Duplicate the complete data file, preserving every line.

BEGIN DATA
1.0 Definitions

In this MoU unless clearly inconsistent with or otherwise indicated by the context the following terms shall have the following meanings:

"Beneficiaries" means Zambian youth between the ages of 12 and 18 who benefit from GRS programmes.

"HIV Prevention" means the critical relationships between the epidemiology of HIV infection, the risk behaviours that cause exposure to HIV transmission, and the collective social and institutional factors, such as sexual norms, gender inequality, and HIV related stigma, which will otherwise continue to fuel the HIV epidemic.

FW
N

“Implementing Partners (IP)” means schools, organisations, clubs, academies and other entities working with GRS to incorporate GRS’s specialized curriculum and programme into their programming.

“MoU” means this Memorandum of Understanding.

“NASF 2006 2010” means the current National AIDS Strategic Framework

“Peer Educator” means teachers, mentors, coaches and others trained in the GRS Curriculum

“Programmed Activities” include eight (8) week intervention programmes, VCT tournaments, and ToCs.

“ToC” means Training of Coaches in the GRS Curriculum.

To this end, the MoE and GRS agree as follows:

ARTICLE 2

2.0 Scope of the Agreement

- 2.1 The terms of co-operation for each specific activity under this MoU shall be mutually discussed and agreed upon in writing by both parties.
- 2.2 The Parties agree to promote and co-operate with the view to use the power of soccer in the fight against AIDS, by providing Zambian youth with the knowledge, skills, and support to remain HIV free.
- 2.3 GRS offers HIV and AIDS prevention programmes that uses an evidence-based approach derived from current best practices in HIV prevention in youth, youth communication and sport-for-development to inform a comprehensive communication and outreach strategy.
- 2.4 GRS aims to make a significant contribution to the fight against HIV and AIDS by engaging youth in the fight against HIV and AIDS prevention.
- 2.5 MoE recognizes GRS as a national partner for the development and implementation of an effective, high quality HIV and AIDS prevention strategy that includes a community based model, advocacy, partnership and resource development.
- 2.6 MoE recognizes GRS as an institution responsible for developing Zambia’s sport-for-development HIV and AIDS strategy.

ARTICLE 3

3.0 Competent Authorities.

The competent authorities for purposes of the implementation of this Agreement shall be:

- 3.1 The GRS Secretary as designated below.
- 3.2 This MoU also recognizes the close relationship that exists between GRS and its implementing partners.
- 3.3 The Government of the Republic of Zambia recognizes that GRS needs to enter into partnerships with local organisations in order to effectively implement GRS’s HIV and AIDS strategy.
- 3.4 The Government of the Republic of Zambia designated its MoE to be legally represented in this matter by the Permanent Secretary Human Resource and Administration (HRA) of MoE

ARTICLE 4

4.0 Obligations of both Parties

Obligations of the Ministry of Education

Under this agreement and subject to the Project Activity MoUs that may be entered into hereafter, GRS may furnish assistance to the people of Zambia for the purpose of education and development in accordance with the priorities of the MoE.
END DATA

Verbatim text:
1.0 Definitions

In this MoU unless clearly inconsistent with or otherwise indicated by the context the following terms shall have the following meanings:

"Beneficiaries" means Zambian youth between the ages of 12 and 18 who benefit from GRS programmes.

"HIV Prevention" means the critical relationships between the epidemiology of HIV infection, the risk behaviours that cause exposure to HIV transmission, and the collective social and institutional factors, such as sexual norms, gender inequality, and HIV related stigma, which will otherwise continue to fuel the HIV epidemic.

FW
N

“Implementing Partners (IP)” means schools, organisations, clubs, academies and other entities working with GRS to incorporate GRS’s specialized curriculum and programme into their programming.

“MoU” means this Memorandum of Understanding.

“NASF 2006 2010” means the current National AIDS Strategic Framework

“Peer Educator” means teachers, mentors, coaches and others trained in the GRS Curriculum

“Programmed Activities” include eight (8) week intervention programmes, VCT tournaments, and ToCs.

“ToC” means Training of Coaches in the GRS Curriculum.

To this end, the MoE and GRS agree as follows:

ARTICLE 2

2.0 Scope of the Agreement

- 2.1 The terms of co-operation for each specific activity under this MoU shall be mutually discussed and agreed upon in writing by both parties.
- 2.2 The Parties agree to promote and co-operate with the view to use the power of soccer in the fight against AIDS, by providing Zambian youth with the knowledge, skills, and support to remain HIV free.
- 2.3 GRS offers HIV and AIDS prevention programmes that uses an evidence-based approach derived from current best practices in HIV prevention in youth, youth communication and sport-for-development to inform a comprehensive communication and outreach strategy.
- 2.4 GRS aims to make a significant contribution to the fight against HIV and AIDS by engaging youth in the fight against HIV and AIDS prevention.
- 2.5 MoE recognizes GRS as a national partner for the development and implementation of an effective, high quality HIV and AIDS prevention strategy that includes a community based model, advocacy, partnership and resource development.
- 2.6 MoE recognizes GRS as an institution responsible for developing Zambia’s sport-for-development HIV and AIDS strategy.

ARTICLE 3

3.0 Competent Authorities.

The competent authorities for purposes of the implementation of this Agreement shall be:

- 3.1 The GRS Secretary as designated below.
- 3.2 This MoU also recognizes the close relationship that exists between GRS and its implementing partners.
- 3.3 The Government of the Republic of Zambia recognizes that GRS needs to enter into partnerships with local organisations in order to effectively implement GRS’s HIV and AIDS strategy.
- 3.4 The Government of the Republic of Zambia designated its MoE to be legally represented in this matter by the Permanent Secretary Human Resource and Administration (HRA) of MoE

ARTICLE 4

4.0 Obligations of both Parties

Obligations of the Ministry of Education

Under this agreement and subject to the Project Activity MoUs that may be entered into hereafter, GRS may furnish assistance to the people of Zambia for the purpose of education and development in accordance with the priorities of the MoE.